The Unexpected Way That The Contraceptive Pill Affects Your Brain

With every new study, it becomes clear how much we still don't know about hormonal contraception. Vicky Spratt speaks to the psychologist behind the latest revelations about the pill...

How the contraceptive pill affects your  brain

by Vicky Spratt |
Updated on

This story starts in Puerto Rico.

It’s the late 1950s and the first large-scale human trial of the hormonal contraceptive pillhas launched in a clinic called Rio Piedras in a brand-new public housing project just outside of San Juan.

Within weeks of the trial beginning a local newspaper, El Imparcial, accused the pill's creators – a gynaecologist called John Rock){href='' target='_blank' rel='noopener noreferrer'} and the biologist Gregory Pincus – of attempting population control.

[The pill ](http://vicky spratt grazia side effects of the pill)had previously been tested in a smaller-scale trial in Boston but large-scale trials were needed for the drug to be approved by the FDA in the US so it could become available to women.

At the Boston trial, women had complained of side effects when taking the pill but what emerged during the Puerto Rico trial was more pronounced because more women were involved. Dr Edris Rice-Wray was overseeing proceedings. She concluded that while the pill was 100% effective if taken properly, 17% of the women in the study experienced nausea, dizziness, headaches, stomach pain and vomiting.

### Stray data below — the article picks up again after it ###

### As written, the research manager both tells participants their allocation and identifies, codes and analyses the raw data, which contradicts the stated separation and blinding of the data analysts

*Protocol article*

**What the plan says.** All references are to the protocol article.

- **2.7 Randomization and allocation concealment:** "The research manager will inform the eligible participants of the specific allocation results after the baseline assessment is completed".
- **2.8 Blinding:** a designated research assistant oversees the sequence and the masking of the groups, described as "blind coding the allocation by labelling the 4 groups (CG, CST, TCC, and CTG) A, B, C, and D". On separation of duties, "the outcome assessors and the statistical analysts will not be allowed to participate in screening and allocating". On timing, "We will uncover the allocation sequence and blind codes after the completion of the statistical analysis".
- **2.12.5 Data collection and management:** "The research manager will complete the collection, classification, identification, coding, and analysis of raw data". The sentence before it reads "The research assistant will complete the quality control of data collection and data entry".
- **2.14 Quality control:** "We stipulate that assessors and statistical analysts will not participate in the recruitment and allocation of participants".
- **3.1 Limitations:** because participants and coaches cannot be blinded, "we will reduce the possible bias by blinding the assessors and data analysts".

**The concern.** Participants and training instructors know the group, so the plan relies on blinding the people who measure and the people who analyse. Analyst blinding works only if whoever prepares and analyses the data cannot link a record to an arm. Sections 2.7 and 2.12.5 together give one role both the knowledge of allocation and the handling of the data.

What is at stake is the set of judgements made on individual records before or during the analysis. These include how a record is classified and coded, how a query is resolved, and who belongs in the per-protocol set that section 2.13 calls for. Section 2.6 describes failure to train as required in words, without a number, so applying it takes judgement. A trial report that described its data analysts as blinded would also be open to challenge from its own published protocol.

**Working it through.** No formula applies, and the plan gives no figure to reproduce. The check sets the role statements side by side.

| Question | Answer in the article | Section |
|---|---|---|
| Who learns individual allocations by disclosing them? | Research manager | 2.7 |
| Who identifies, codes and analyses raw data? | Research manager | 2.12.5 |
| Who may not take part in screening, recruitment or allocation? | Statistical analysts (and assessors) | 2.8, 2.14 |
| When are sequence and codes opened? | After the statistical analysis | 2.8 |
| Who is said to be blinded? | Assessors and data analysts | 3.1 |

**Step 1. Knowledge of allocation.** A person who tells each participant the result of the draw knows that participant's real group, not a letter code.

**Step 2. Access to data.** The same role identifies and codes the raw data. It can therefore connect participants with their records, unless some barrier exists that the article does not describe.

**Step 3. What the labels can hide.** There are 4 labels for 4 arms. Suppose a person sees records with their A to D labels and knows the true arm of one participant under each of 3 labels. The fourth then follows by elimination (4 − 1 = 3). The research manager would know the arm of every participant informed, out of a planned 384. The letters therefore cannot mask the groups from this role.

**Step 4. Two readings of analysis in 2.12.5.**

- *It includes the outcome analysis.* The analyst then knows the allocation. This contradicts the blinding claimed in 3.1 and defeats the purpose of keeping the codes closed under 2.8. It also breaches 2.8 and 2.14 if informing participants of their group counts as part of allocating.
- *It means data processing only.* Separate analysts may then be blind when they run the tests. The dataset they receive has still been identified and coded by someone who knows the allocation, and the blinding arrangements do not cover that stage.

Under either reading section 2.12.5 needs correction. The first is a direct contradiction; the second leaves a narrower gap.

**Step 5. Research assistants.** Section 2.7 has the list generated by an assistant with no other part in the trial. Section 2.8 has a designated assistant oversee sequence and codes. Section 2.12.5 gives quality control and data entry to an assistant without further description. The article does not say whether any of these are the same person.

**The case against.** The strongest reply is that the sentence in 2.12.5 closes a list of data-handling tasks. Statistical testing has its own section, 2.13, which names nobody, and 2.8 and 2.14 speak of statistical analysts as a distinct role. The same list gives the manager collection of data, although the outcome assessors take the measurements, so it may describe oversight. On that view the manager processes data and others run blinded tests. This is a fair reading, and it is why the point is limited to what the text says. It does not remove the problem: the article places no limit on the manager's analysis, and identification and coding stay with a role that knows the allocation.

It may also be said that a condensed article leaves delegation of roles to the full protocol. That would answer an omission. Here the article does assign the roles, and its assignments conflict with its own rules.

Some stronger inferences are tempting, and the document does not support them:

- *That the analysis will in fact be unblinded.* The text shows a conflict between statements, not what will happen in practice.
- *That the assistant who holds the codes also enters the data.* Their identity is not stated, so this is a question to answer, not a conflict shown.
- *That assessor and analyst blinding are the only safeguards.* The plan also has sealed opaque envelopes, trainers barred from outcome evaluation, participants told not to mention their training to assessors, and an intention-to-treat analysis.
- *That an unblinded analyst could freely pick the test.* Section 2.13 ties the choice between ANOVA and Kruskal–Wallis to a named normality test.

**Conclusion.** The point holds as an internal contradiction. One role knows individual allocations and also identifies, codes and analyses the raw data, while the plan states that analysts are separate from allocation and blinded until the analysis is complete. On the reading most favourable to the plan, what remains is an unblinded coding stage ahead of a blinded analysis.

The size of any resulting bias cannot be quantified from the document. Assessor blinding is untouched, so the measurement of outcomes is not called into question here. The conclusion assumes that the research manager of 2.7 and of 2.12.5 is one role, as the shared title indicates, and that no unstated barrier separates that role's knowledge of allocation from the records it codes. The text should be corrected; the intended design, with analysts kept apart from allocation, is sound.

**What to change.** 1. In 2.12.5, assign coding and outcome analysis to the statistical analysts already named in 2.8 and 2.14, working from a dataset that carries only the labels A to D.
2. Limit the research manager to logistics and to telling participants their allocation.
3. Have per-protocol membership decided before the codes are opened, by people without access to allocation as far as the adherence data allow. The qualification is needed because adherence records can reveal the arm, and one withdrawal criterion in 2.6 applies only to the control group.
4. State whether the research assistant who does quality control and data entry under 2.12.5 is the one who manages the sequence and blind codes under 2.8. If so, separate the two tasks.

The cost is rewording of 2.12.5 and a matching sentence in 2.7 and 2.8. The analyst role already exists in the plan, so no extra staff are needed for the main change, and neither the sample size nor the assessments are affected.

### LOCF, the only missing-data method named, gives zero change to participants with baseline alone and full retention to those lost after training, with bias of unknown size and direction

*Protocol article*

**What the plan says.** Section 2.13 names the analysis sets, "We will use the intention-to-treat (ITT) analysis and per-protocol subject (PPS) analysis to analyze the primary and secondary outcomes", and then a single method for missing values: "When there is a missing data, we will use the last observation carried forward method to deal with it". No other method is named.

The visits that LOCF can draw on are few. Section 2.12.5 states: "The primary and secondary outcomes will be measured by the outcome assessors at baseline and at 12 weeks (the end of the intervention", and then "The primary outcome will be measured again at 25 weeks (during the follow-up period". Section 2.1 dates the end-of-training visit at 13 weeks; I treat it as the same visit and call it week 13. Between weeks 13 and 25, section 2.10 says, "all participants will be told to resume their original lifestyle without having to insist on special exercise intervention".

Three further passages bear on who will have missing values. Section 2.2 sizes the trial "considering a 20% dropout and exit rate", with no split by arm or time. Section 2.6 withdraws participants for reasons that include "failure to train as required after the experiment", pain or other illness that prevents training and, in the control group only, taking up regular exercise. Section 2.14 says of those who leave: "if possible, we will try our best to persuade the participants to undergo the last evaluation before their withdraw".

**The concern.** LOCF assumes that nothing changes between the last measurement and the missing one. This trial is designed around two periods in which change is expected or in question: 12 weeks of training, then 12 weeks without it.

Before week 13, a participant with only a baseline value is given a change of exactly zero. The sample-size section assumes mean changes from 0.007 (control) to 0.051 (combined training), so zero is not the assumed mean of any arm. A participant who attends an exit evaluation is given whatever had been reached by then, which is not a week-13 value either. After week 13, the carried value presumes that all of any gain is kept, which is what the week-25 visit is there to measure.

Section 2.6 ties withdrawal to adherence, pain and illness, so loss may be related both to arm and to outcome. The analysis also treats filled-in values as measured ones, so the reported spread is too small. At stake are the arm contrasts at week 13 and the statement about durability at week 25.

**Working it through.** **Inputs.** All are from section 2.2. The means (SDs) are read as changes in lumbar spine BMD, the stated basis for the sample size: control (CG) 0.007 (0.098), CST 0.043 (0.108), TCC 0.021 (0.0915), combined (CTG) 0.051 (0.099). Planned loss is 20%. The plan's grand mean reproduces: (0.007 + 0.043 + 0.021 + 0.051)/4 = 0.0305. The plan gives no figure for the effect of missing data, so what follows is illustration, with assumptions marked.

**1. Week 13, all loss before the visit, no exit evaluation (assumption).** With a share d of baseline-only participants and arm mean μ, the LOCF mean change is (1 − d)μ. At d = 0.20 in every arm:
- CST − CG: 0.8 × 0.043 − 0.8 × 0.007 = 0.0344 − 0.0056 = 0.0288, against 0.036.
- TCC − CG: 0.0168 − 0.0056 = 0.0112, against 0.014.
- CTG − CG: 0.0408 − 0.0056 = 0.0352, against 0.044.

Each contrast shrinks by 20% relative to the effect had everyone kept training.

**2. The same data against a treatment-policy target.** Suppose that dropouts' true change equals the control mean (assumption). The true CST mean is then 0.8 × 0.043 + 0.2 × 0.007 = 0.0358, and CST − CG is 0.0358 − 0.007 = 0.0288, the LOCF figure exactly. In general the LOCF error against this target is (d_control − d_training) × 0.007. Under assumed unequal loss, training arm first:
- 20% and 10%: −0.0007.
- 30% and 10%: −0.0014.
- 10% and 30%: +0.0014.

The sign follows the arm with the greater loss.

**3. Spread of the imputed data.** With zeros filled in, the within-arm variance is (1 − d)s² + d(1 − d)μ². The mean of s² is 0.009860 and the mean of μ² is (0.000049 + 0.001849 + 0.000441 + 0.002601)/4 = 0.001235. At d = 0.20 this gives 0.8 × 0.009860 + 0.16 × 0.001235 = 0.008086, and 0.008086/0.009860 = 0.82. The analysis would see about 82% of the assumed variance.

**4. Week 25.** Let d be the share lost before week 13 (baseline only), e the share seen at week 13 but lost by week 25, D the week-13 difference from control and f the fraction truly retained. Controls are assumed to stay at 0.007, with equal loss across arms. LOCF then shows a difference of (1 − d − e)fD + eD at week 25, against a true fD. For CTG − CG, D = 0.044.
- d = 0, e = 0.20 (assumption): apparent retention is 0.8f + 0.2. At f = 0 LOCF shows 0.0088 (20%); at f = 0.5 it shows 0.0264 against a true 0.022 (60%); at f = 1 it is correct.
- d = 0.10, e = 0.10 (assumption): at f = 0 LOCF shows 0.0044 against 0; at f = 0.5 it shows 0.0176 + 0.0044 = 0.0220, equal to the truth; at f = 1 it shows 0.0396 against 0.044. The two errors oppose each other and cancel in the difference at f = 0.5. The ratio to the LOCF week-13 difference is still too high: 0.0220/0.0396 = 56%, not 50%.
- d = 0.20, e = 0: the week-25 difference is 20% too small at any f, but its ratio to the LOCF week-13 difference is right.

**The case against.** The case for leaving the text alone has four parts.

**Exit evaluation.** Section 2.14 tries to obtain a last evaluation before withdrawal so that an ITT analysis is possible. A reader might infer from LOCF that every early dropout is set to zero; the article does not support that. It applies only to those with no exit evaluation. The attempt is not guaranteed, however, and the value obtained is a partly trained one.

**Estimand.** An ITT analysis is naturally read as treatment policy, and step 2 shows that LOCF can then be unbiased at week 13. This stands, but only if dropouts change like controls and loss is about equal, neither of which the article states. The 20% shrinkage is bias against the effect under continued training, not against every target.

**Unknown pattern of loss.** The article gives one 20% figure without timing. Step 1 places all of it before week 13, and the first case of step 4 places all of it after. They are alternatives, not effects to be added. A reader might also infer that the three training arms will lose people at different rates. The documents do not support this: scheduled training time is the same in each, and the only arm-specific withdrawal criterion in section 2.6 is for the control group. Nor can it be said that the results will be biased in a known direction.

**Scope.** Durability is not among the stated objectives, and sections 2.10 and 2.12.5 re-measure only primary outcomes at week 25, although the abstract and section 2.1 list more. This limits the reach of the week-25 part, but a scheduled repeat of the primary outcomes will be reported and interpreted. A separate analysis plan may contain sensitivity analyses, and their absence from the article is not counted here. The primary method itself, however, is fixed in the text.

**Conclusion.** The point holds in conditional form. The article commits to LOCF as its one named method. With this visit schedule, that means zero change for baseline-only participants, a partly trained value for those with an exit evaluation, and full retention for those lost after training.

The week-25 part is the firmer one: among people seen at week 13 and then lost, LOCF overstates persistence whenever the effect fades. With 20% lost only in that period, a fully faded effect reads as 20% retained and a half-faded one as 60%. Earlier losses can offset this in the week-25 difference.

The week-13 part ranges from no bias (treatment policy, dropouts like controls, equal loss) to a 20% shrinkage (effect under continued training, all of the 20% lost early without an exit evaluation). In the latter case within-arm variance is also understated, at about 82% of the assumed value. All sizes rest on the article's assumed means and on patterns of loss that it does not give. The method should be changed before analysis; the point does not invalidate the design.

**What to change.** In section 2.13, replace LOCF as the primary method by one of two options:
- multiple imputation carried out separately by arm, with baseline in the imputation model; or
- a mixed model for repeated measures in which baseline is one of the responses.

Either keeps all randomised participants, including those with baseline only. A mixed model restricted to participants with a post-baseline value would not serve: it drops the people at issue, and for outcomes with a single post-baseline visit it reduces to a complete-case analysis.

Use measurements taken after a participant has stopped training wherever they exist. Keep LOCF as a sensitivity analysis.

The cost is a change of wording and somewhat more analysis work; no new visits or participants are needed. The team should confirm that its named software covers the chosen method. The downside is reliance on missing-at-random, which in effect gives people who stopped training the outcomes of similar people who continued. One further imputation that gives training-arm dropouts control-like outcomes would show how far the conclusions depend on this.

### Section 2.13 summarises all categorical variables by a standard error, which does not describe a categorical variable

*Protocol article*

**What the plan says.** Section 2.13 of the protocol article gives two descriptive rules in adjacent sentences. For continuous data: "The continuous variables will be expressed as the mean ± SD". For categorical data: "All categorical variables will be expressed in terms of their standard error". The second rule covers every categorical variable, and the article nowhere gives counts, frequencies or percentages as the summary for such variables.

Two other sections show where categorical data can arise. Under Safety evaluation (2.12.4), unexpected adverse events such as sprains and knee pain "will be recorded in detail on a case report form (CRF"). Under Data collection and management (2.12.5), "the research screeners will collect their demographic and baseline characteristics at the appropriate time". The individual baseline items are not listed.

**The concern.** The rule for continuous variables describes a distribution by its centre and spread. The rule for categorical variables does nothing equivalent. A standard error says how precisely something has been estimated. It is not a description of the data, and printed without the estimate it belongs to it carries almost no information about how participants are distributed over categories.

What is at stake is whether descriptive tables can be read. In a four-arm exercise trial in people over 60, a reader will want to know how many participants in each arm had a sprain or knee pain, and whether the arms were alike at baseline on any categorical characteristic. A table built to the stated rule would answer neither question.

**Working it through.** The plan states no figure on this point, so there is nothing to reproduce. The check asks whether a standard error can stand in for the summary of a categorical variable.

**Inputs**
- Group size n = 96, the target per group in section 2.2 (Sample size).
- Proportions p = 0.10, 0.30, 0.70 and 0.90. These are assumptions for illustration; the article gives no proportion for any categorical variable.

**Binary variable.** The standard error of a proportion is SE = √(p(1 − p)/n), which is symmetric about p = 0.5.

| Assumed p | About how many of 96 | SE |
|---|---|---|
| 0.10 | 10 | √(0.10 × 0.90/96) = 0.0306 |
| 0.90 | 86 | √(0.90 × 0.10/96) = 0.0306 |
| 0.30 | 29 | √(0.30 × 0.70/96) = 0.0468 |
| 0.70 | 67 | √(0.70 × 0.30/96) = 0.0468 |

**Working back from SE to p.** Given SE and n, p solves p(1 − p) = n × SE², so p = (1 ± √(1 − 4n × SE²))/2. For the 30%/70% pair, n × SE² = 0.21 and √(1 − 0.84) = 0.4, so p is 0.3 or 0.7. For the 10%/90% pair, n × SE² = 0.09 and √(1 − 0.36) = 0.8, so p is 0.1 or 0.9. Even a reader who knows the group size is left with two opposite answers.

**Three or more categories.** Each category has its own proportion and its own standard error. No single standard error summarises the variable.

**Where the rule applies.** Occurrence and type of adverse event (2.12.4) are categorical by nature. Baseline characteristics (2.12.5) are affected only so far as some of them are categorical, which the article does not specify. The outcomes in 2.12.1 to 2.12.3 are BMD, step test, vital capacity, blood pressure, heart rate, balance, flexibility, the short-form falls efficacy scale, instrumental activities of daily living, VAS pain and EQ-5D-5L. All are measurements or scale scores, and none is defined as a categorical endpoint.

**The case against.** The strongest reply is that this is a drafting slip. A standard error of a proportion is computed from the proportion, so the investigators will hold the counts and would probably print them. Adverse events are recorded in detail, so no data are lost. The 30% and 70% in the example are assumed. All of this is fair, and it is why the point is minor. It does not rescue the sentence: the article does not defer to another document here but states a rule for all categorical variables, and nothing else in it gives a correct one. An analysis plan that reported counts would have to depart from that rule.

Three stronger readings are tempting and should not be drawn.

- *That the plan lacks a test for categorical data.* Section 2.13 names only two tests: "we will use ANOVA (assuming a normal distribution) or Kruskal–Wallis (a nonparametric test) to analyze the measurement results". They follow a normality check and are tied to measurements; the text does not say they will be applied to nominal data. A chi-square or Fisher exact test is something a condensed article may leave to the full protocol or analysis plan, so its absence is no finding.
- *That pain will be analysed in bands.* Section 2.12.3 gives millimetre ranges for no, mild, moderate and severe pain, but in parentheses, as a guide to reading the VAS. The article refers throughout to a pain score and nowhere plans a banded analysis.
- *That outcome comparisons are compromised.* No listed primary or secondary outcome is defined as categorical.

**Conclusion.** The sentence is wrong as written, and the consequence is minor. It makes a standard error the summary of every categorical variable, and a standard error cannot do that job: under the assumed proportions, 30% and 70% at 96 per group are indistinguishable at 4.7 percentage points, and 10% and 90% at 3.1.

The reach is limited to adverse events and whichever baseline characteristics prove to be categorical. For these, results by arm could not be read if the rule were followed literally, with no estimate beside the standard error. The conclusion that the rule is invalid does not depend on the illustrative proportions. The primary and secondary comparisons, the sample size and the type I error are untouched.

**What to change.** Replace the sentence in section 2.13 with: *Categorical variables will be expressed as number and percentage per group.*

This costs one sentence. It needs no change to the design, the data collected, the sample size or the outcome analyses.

Rice-Wray concluded that Enovid caused “too many side reactions to be generally acceptable”. Three women died during the trials but Pincus and Rock never investigated to see whether their deaths were related to the pill, they also dismissed Rice-Wray’s concerns.

Years later, accusations of exploitation would linger over Rock and Pincus’s work. The first large-scale trial of the pill has remained overshadowed by what was overlooked and ignored.

Now, firstly it’s really important to point out, at this point, that this early incarnation of the pill, Enovid, contained far higher hormone doses than the pills we take today. So, the risks are nowhere near as high. Secondly, the reduced dosage of synthetic hormones in pills today mean that any potential side effects of the pill have been greatly reduced.